3. Draw out the flowchart with the alternative you are considering. Invest some time and thought into thinking about the value each alternative adds and the risks it poses. Would you consider this alternative an improvement (i.e., does it cut back on time or resources)? If so, then this alternative might be worth adopting. Remember the flowchart for making pasta? I imagine that someone must have considered creative alternatives to the traditional pasta-making process. If that were not the case, we would not have enjoyed the famous baked feta pasta recipe that went viral in 2020 on TikTok (

If the alternatives you considered did not yield any changes, you may have a solid process that withstood testing. You can at least say that you’ve explored the possibility of change. At a minimum, this got the creative juices flowing for you. 

If you are ready to adopt some changes to your process, I encourage you to read up on topics such as change management and communication planning. Other resources for your consideration are:

  • Plan.Do.Check.Act – a proposed model for redeploying volunteers during COVID-19 by Joan Cardellino, CAVS
  • Managing Up! – a VSys Voices Webinar on how to help volunteer leaders “be at the table”

Depending on the complexity of the proposed changes, you may need to socialize the idea with key stakeholders before launching forward. Be prepared to socialize this change and communicate why the change is taking place. If it’s a simple enough change to implement, just remember to update your flowchart. These are keepers and can be very valuable when training others on your processes.

Author Bio:

Karina Vargas, CAVS, CompTIA Project+ has over 20 years of experience in volunteer management in a variety of settings. She is no stranger to the world of giving and serving. She has experience at all levels of volunteering, ranging from working with Board-level professional volunteers to high school students wanting to get exposure to potential career paths. She spent over ten years managing volunteers for a large children’s hospital in Southern California where she developed volunteer leadership programs, presented interactive customer service trainings, and provided expert-level technical and leadership support to their volunteer program. She worked closely with the VSys team to optimize her organization’s use of VSys One, and her suggestions led to several improvements of VSys One software.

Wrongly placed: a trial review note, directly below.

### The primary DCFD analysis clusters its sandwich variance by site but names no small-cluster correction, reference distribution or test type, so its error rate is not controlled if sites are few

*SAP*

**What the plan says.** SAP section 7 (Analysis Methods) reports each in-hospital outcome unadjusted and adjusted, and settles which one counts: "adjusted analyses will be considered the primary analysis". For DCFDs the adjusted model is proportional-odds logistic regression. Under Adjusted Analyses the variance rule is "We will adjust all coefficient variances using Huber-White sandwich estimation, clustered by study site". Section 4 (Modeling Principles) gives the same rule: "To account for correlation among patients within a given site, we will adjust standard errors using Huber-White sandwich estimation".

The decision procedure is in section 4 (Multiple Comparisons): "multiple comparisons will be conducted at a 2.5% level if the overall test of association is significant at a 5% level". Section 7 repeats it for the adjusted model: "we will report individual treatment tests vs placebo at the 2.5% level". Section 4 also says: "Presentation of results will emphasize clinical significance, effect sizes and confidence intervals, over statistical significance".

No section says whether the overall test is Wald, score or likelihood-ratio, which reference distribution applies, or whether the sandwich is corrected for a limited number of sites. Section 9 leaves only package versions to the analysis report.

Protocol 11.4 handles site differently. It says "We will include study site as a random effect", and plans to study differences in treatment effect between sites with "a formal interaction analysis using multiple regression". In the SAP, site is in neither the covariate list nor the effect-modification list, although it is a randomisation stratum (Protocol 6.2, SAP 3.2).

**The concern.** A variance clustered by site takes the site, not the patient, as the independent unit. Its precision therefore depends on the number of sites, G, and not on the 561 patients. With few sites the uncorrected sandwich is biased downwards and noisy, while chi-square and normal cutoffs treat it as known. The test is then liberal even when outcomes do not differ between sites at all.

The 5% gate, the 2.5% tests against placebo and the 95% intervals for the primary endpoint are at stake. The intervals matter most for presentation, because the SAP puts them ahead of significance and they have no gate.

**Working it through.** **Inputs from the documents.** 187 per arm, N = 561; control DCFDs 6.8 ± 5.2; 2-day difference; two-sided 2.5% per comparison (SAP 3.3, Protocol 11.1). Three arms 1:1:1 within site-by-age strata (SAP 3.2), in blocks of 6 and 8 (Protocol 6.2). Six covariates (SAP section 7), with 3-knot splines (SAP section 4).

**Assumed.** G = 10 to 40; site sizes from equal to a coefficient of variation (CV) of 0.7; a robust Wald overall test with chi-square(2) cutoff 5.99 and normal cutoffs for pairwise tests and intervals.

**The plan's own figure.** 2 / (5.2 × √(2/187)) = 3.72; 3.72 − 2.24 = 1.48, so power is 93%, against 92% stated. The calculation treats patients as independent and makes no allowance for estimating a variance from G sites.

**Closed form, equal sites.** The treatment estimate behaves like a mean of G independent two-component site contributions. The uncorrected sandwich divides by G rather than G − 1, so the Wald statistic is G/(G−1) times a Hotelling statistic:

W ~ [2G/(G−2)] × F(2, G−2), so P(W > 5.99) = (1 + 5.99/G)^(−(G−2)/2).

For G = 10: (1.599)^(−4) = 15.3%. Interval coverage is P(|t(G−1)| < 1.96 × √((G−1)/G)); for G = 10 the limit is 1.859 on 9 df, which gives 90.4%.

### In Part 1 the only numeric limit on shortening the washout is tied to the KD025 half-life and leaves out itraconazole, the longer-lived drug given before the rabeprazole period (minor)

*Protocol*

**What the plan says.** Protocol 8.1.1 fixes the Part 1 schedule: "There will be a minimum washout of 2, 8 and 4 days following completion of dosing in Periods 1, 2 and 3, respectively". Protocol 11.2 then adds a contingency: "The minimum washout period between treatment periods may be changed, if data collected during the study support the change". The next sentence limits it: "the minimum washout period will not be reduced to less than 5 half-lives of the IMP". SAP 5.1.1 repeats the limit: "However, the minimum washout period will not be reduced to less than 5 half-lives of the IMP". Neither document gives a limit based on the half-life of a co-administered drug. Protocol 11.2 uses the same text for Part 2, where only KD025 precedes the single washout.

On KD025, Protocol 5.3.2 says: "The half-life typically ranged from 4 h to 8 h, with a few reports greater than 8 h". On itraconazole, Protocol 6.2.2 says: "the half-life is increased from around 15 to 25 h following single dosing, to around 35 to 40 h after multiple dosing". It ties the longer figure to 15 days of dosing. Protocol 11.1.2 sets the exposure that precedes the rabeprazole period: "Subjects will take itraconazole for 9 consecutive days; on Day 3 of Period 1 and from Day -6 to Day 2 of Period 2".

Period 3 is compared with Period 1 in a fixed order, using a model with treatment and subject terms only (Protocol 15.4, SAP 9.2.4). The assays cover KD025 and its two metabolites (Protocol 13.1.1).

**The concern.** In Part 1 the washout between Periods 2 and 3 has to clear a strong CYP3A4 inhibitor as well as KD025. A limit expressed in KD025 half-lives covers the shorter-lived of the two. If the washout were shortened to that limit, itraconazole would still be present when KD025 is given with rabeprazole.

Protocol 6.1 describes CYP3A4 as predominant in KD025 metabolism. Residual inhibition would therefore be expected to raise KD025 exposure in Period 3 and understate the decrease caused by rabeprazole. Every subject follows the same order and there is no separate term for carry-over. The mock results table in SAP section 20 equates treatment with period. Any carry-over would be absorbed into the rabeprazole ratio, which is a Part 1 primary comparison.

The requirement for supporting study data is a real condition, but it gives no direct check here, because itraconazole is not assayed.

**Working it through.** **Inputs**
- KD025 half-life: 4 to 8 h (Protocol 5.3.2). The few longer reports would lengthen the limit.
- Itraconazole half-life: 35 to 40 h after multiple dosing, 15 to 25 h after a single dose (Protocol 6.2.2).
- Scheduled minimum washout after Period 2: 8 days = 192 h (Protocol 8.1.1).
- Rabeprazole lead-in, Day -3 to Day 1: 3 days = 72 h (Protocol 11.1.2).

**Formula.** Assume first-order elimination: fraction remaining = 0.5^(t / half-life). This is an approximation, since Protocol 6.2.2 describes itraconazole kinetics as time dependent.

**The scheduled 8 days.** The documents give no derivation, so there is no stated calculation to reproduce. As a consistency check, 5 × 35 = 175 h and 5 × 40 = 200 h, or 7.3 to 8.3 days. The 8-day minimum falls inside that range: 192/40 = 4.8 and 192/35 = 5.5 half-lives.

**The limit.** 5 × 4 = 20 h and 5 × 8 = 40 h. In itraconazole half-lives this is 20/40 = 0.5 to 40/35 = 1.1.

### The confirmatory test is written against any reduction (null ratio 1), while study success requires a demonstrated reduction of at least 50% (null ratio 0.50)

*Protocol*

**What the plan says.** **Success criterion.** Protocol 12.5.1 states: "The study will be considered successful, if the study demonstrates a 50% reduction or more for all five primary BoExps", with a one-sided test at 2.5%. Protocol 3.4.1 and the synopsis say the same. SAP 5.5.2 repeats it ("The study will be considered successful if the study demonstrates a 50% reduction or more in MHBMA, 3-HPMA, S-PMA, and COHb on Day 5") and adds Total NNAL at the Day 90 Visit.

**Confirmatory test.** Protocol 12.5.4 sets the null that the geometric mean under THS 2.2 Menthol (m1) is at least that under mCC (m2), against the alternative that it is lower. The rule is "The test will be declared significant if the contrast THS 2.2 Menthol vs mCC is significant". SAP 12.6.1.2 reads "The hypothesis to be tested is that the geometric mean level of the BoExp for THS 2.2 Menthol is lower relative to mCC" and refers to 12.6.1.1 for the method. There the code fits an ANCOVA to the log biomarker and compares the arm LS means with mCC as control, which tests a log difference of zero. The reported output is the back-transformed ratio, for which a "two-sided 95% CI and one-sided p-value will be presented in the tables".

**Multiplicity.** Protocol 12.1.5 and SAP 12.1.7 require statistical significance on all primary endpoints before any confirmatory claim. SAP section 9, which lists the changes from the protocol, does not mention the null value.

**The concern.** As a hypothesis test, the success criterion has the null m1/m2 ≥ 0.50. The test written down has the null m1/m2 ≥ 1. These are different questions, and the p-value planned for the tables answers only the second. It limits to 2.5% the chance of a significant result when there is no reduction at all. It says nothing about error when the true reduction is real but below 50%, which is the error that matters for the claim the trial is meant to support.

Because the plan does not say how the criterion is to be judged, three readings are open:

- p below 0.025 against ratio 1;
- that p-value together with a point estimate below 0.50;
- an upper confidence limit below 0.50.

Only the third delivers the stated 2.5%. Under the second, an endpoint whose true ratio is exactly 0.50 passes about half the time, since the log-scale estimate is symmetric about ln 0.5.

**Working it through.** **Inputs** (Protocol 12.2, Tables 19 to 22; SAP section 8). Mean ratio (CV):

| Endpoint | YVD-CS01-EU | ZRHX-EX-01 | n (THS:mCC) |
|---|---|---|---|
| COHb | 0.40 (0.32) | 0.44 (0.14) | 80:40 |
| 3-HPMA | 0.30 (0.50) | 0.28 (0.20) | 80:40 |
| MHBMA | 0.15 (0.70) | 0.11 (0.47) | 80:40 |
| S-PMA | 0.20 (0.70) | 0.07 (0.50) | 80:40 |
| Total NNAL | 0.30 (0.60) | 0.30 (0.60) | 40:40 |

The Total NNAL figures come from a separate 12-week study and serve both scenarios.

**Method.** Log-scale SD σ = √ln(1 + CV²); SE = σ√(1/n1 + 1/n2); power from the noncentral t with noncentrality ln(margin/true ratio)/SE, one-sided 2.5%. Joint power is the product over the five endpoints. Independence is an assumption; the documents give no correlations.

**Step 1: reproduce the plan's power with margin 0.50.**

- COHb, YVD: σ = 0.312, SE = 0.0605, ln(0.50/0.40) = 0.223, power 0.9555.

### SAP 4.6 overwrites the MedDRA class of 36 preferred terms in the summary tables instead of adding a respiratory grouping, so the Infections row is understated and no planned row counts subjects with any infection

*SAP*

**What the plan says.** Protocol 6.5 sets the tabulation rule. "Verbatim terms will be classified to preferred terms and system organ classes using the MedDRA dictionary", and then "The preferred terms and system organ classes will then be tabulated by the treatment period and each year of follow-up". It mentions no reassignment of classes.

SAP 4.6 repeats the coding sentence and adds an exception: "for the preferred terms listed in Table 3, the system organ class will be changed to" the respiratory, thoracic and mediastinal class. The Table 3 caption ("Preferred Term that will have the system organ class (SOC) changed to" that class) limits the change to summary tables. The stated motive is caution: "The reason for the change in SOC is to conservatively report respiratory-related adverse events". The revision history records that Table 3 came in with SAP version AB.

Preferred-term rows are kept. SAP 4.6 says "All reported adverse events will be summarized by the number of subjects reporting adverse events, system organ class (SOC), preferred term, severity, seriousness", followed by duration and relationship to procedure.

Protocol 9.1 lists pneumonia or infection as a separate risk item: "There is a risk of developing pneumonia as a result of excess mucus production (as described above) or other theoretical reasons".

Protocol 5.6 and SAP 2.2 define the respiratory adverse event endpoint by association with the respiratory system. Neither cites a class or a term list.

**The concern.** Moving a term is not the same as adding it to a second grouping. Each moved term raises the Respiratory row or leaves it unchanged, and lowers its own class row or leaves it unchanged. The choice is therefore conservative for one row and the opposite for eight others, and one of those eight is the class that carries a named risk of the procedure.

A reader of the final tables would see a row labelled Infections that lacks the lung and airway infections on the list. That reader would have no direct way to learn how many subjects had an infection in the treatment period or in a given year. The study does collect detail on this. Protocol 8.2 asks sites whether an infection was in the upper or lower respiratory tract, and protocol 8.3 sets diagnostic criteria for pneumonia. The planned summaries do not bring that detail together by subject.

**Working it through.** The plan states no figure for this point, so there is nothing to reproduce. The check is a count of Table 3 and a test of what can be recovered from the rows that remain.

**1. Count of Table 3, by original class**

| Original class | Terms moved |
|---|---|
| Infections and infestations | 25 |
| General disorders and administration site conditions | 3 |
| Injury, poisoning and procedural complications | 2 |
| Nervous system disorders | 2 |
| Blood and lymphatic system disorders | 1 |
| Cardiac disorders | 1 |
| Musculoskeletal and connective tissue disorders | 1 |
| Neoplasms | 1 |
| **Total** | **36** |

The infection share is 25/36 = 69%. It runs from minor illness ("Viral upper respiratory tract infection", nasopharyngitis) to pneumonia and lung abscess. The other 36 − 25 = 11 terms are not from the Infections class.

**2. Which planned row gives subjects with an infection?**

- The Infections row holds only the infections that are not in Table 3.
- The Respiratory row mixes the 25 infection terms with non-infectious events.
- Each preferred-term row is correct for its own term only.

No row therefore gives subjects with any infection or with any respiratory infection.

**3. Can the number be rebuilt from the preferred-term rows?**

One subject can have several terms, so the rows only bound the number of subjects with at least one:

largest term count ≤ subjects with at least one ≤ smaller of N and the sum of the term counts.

Karina is a Certified Administrator of Volunteer Services (CAVS) and holds a bachelor’s degree in Human Services from California State University, Fullerton. After completing a certification in project management, she joined VSys One as a Solutions Architect. In this role she merges her healthcare volunteer management experience, her technical abilities, and her love for helping people and programs grow. When she is not at work, you can find Karina driving her kids to softball and baseball, writing music for TV and film placement, or helping her husband in his taco catering business.